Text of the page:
Maine Medical Center
Education: Dietetics degree, University of Wisconsin-Stout. Art degree, Defiance College. Education Doctorate, University of Southern Maine
Married. One son, Scott, one daughter, Julie
Mary Keysor sees a lot of similarities in her vocation—foodservice—and her avocation—art. Most importantly, she says, the creativity she displays in her art also helps her conceptualize solutions to problems she encounters in her job as foodservice director for Maine Medical Center in Portland. “If I can think of a creative way to do something, there are others on my staff who can make it happen,” she explains. Keysor spoke with FSD about her art history and where it’s taken her.
“I’d always sort of dabbled in art. I had a great art teacher in high school, and I learned a lot. When I went to college I began by studying dress design, but one thing led to another and I ended up in the food and nutrition area.
I think the turning point for me with my art was when I moved to Maine from the Midwest. My kids were young and I did a sketch of them for our Christmas card. I didn’t like it so I crumpled it up and threw it in the trash. But my mother found it and picked it up. She took it and had note cards made up. When I found out, I realized how much my mother believed in me, and I’ve been doing this ever since.
I’ve done oil painting, watercolors and ceramics, but now I’m focused on illustrations, using pen and ink. My subjects are women who have influenced me in a business sense—people who exhibit confidence and the ability for out-of-the-box thinking. They are Women With An Attitude, and I give them all crazy hair styles.
I got into illustrations because with oil painting you have to be committed. Once you start you really have to stay with it, and my job is really too time-consuming for that. With pen and ink, you can pick it up and work on it for a little, then put it down for later.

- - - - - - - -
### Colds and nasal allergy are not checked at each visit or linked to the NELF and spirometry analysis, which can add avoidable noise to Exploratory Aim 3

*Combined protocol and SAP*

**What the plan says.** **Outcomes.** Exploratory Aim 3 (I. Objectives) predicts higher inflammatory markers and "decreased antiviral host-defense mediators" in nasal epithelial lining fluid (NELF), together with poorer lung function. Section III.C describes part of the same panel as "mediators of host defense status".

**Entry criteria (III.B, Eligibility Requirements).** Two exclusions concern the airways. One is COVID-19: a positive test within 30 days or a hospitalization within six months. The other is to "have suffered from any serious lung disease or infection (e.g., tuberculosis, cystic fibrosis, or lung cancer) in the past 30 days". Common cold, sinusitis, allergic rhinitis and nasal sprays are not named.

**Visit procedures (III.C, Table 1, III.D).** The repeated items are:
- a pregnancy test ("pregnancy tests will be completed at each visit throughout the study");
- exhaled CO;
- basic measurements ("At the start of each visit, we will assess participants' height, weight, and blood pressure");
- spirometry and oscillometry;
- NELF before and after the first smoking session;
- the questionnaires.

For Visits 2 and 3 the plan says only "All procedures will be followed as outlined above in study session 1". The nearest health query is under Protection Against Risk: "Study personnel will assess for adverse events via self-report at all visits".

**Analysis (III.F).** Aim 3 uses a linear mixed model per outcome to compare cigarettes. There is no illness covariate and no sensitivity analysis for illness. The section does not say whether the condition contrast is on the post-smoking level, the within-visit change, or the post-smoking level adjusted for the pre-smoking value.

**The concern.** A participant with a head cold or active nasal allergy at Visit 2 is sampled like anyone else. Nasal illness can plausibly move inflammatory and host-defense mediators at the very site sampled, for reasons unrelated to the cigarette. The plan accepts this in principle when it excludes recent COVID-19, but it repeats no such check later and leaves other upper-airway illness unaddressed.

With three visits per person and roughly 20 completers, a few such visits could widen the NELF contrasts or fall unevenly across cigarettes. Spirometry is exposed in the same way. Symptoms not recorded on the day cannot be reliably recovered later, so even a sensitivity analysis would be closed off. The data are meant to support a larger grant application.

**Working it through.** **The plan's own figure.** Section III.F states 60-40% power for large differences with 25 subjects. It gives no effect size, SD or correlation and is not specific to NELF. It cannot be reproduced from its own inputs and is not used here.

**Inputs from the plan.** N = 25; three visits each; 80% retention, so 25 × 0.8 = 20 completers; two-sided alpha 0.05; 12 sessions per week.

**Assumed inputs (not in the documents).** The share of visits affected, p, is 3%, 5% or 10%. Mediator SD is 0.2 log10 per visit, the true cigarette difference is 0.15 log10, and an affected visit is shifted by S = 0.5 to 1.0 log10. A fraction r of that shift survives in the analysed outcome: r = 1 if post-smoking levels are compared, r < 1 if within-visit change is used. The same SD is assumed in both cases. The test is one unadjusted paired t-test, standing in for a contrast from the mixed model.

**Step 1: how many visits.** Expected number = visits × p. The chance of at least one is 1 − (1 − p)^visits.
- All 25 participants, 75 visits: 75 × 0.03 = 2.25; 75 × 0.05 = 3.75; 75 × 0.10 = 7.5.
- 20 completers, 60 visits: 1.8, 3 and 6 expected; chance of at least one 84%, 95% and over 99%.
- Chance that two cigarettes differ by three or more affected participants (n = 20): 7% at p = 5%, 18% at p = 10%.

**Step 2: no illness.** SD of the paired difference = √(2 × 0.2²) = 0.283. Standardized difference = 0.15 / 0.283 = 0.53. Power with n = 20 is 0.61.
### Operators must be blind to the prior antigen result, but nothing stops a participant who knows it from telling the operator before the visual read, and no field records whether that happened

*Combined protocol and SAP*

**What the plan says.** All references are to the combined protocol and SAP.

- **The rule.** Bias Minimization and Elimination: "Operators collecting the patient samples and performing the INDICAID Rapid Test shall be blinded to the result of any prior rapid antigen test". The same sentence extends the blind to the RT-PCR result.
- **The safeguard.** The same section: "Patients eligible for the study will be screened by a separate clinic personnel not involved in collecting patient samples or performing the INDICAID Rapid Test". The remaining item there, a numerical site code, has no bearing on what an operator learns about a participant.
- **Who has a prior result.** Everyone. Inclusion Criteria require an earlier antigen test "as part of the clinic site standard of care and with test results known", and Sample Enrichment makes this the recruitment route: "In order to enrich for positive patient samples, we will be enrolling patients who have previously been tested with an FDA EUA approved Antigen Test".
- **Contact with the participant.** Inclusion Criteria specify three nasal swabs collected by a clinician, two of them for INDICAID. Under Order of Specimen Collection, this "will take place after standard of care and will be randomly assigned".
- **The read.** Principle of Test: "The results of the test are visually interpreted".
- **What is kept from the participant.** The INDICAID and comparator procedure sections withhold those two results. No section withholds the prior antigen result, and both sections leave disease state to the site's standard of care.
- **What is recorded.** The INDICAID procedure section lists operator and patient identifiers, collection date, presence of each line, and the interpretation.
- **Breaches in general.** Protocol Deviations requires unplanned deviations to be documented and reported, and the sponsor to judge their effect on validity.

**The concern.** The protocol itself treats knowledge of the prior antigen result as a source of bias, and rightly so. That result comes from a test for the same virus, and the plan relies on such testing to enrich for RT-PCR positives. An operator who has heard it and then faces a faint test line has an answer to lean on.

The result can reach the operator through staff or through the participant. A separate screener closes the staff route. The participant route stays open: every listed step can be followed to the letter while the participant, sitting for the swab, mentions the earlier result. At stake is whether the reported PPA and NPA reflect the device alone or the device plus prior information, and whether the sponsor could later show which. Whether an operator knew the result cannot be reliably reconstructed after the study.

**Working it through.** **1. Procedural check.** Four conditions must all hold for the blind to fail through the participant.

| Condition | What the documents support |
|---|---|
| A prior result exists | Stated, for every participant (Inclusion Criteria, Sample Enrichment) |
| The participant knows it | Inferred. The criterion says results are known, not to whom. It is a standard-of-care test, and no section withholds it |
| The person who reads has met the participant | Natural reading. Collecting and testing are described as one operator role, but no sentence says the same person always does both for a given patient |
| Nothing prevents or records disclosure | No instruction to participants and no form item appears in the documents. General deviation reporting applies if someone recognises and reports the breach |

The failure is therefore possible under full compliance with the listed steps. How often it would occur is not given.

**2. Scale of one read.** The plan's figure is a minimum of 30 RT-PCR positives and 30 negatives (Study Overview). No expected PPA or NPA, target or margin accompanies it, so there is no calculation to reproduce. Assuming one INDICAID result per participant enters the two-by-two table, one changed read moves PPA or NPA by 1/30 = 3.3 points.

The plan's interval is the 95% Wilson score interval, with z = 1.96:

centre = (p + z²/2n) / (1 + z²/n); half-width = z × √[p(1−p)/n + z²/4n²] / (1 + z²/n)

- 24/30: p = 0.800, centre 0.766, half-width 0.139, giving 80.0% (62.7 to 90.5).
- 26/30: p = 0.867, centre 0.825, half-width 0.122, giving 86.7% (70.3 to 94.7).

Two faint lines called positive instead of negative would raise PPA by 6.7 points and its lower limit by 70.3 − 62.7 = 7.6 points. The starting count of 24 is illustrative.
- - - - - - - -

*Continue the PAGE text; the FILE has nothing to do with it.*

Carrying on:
I do have a line of cards for sale in two local boutiques, but I don’t have the time to market myself and sell things. Also, it is hard to take my stuff and sell it; artists can be very critical of their own work. I have donated oil paintings and illustrations to HFM for its silent auctions, and some people buy my work and then donate it to auctions. Recently a friend of mine opened a consignment boutique in Massachusetts, and she asked me to design her logo. I did, and now it’s on her Web site.
I did some wall hangings with pottery, reverse mosaics, and I think I would never part with them, because I did them at a point in my life that was very meaningful for me. A reverse mosaic is when you start with clay, like a pie crust, and create a design and cut it out. You cut the design into pieces and each piece is fired separately. Then you rebuild the design into the mosaic.
My son, Scott, is an outstanding artist, but that’s not what he does, either. He’s a high school teacher of students with special needs. He has the ability to paint or draw faces. I don’t draw faces very well, so in my illustrations my faces are shaded with hats or hair. Scott urges me to paint not what I see but what I feel.
I really love my job; foodservice is full of creative types and conceptual types. But art is that other part of myself.”